Summary of “Kent Sorenson Was a Tea Party Hero. Then He Lost Everything.”

After his bed was finally vacated and Sorenson was allowed to settle in, he started chatting with a nearby neighbor.
Then it happened: Wall Street, perched above Sorenson one day, spit downward on his rival’s head. Rushing up to face him, Sorenson was flanked by both Dough Boy and the Gangster Disciples’ shot-caller.
One day, he was pulled aside by a prison official: The MCC had been contacted by Grassley’s office, and Sorenson needed to sign a waiver giving the prison permission to discuss his status with a third party.
“Kent Sorenson personally told me he was offered a large sum of money to go to work for the Paul campaign,” Bachmann told reporters outside of her campaign bus, barely three hours after Sorenson’s speech.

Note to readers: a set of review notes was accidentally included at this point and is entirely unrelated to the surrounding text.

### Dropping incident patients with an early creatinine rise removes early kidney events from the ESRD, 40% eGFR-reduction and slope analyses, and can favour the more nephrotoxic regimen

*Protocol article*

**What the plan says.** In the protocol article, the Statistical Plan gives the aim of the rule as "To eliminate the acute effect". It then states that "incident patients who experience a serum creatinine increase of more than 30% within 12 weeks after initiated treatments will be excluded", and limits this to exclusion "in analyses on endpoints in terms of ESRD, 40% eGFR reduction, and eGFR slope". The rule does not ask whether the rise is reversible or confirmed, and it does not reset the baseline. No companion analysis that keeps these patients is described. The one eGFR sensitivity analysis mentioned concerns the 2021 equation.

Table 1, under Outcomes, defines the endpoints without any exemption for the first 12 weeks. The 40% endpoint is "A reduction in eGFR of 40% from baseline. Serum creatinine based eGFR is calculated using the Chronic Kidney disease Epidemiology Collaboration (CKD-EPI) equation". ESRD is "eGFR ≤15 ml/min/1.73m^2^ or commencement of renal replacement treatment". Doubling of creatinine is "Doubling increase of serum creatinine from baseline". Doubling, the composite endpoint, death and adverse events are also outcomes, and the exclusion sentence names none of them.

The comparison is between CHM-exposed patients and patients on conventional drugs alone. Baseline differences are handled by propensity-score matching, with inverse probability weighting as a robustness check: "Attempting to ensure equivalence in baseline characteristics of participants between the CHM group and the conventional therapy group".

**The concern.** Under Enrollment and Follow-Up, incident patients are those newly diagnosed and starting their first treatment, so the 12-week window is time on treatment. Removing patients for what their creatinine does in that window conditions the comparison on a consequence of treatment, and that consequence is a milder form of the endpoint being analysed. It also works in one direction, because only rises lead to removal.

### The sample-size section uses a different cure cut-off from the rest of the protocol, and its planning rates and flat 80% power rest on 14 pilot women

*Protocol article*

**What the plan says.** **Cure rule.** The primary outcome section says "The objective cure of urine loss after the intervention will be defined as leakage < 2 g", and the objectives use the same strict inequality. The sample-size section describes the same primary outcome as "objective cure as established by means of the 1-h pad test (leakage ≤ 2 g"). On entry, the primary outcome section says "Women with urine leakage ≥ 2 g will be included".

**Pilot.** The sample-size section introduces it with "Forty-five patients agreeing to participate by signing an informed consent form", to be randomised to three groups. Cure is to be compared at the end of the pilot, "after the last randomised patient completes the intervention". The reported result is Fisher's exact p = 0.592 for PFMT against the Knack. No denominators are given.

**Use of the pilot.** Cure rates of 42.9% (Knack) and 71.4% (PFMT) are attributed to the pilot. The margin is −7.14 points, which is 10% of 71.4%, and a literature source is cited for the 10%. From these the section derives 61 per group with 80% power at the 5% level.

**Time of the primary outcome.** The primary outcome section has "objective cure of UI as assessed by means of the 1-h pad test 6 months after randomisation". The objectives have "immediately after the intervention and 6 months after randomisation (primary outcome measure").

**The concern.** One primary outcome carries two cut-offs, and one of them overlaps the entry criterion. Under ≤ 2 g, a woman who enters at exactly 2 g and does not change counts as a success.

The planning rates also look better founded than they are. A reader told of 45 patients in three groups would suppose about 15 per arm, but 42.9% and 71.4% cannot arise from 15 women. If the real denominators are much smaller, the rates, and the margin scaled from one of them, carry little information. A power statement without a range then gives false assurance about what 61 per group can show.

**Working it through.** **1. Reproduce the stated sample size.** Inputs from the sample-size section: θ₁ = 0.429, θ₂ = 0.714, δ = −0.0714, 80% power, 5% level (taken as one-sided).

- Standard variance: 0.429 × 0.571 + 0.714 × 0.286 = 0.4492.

Sorenson tells me he said this on the advice of his attorney, Ted Sporer, who felt it was legally defensible because the money had been routed through the audio-visual company to Sorenson’s LLC, not directly to the senator himself.
A few weeks after Kent Jr. passed, without any idea of how the word could have gotten to USP Thomson, Sorenson received a sympathy card in the mail with handwritten notes from dozens of his former inmates.
The effort had been organized by Nicholson-who, Sorenson later learned, lost 21 days of “Good time” from his sentence because he had communicated with a paroled convict.
Kent Sorenson has a more pressing task: salvaging a shred of hope from the wreckage of his life.

The orginal article.